I was once contacted by one of our enterprise customers to troubleshoot a strange client-side PKI problem – an email encryption certificate could not be issued for some specific PCs.
One of the problematic clients was a Windows 7 PC. Upon starting my troubleshooting session, I saw the “One of the CA certificates is not trusted by the policy provider” event.
This usually indicates that the Issuing CA’s certificate is not published in the NTAuth container of the Active Directory. In that case, the solution would be easy and we would just need to run certutil -dspublish -f IssuingCAcert.cer NTAuthCA so as to populate the container with the missing certificate. However, this was not the case, since most clients would successfully autoenroll for an encryption certificate – the problem was present only in specific PCs.
After digging some more into the registry, it was evident that something to that effect was happening – but this time, in the client-side PKI structure. Windows PCs cache whatever certificates are found in the AD NTAuth container at [HKEY_LOCAL_MACHINE\SOFTWARE\Microsoft\EnterpriseCertificates\NTAuth\Certificates]. This key would contain (cache) all NTAuth certificates which are propagated via group policy, which should also contain autoenrollment settings. What was found in the particular PC is that the client-side NTAuth cache was totally empty, which meant that either the NTAuth AD container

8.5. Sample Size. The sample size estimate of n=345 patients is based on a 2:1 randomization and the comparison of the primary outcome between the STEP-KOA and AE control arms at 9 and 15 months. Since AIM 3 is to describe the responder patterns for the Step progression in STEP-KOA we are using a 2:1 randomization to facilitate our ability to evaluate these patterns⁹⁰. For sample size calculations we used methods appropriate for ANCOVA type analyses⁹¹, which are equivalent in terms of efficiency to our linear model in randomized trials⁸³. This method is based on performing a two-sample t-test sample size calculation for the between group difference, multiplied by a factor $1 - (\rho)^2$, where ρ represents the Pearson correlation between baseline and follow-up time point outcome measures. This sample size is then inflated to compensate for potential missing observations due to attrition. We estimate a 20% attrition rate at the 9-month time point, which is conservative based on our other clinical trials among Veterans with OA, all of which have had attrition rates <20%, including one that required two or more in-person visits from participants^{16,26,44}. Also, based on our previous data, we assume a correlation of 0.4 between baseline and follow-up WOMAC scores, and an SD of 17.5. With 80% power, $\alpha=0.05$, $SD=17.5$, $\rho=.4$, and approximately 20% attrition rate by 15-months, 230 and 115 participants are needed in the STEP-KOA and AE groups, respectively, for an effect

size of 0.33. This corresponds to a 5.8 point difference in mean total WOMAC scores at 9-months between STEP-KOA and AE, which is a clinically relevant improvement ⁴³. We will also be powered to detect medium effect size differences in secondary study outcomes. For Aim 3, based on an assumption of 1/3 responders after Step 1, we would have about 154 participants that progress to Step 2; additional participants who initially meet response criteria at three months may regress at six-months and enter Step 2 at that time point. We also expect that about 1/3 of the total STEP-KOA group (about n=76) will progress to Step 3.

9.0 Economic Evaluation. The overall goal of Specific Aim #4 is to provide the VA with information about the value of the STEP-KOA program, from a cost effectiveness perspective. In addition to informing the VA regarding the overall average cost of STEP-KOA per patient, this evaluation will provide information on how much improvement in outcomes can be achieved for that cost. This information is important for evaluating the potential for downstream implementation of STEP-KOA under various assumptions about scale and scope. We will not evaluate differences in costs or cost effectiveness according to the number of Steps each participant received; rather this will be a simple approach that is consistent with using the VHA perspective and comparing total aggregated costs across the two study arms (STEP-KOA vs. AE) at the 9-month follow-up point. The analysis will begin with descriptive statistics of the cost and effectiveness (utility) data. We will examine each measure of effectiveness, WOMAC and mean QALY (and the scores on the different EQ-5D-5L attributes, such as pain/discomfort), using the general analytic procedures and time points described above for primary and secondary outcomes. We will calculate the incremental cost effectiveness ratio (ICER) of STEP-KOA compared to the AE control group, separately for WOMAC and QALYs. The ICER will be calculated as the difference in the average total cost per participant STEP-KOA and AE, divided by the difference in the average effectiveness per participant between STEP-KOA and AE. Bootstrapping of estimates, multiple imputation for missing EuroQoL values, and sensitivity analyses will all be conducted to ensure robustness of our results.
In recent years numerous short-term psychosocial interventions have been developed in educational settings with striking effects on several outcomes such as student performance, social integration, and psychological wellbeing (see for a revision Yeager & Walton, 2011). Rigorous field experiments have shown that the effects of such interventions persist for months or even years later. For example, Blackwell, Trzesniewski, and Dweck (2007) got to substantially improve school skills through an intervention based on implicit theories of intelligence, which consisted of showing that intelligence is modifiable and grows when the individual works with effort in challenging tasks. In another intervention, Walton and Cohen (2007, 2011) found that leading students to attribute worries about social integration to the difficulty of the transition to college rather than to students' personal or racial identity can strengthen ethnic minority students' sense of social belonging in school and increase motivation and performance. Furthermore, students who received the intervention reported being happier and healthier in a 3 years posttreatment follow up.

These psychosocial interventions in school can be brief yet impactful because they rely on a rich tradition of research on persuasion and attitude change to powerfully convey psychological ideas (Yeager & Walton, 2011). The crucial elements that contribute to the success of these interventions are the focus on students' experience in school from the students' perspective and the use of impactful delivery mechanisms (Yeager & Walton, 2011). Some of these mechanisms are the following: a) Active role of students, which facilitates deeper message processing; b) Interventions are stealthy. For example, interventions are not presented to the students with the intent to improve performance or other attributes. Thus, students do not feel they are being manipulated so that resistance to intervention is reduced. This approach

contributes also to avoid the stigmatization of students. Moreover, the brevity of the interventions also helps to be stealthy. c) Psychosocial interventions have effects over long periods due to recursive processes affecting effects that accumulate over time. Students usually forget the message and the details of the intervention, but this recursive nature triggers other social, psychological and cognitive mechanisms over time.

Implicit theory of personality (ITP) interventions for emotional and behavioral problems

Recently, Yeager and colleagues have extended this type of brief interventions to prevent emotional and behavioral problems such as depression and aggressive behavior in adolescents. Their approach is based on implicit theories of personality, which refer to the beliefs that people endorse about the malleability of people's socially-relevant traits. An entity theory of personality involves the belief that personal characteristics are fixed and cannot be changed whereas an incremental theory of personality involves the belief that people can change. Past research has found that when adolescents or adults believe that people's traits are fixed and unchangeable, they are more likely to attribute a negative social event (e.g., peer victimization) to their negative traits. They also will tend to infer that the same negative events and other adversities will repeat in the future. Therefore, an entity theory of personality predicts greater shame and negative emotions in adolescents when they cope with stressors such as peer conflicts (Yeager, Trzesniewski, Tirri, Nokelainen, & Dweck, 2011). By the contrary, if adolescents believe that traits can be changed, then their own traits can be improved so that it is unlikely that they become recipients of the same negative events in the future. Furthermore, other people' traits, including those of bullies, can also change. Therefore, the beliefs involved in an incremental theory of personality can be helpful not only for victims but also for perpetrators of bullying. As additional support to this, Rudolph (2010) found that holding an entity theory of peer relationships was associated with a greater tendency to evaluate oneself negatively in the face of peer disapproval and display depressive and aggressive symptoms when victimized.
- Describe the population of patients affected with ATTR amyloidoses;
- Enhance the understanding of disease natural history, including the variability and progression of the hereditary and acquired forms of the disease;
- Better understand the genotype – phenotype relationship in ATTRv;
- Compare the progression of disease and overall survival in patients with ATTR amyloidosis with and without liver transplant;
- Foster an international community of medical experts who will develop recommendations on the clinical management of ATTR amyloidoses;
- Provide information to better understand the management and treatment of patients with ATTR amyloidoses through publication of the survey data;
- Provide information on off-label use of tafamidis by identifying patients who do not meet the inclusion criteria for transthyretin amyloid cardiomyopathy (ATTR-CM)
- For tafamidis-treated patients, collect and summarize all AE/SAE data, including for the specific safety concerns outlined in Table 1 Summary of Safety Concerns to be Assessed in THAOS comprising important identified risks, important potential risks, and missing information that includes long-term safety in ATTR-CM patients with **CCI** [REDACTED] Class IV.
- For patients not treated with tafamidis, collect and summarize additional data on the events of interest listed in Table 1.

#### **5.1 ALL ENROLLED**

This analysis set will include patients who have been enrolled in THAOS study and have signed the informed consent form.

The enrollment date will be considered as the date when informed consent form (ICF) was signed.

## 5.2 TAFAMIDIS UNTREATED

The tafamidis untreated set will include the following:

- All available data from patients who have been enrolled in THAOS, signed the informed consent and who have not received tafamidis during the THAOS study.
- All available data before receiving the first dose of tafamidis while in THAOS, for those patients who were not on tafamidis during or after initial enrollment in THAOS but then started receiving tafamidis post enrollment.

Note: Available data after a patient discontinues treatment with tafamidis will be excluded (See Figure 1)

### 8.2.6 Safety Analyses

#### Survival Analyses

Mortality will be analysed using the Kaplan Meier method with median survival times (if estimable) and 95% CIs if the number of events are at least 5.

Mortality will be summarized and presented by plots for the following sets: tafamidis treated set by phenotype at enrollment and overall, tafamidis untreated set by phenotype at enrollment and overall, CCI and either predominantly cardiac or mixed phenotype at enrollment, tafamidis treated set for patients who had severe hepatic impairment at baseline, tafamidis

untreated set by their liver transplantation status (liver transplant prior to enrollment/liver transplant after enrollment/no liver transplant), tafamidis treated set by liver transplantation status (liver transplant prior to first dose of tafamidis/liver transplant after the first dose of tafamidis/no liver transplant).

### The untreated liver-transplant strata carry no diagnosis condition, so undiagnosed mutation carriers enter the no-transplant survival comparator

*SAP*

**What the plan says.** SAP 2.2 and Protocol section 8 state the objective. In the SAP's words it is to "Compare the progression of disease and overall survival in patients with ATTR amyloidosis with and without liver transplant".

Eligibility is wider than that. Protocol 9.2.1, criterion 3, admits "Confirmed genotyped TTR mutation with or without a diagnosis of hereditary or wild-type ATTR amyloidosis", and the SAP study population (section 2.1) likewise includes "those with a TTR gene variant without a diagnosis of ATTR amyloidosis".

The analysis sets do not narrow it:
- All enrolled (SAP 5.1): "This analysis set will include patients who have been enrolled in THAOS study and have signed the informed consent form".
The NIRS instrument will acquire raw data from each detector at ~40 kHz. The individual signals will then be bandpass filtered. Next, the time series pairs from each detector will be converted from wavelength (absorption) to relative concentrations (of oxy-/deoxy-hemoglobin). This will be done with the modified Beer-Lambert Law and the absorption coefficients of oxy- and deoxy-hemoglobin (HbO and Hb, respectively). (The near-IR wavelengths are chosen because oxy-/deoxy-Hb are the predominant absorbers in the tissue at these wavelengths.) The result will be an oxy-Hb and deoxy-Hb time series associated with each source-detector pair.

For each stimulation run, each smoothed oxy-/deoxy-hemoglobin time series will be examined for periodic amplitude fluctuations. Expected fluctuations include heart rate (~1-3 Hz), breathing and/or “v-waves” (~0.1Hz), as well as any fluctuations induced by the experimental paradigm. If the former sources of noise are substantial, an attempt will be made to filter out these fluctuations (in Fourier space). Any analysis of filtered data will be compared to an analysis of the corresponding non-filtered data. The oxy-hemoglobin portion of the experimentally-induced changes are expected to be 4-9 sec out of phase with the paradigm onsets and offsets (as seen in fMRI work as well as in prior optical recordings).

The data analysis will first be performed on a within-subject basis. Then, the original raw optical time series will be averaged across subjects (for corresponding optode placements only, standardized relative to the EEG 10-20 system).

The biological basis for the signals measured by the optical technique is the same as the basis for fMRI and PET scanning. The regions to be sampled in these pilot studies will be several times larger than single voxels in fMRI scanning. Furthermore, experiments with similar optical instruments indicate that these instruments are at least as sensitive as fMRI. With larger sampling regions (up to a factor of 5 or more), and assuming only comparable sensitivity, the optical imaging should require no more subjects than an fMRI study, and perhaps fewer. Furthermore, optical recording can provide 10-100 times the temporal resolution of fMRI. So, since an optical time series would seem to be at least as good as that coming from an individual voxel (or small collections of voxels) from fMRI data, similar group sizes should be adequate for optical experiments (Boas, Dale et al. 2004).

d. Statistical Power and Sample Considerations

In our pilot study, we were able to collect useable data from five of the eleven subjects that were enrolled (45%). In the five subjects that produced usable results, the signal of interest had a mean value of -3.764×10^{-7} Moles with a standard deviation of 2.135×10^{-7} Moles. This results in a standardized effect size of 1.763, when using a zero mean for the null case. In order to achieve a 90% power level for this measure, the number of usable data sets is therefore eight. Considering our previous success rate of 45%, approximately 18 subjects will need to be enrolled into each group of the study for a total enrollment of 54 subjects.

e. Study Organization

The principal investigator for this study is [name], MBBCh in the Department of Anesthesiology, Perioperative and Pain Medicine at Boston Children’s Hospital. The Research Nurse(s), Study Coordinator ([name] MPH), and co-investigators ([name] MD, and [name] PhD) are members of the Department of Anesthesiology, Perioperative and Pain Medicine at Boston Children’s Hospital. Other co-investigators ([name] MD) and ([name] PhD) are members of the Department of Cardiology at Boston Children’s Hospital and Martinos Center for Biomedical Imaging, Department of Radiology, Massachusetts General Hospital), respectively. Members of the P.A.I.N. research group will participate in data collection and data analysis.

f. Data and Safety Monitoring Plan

was empty (we rejected this based upon our previous observations) or the client could not successfully process its GPO(s). After running RSOP locally and opening the Group Policy Management console, we saw that the client was in an OU where the autoenrollment & encryption GPOs did not apply.
After we moved the PC to the expected OU and GPOs started “flowing”, the NTAuth client-side setting was populated and the autoenrolled encryption certificate was installed successfully.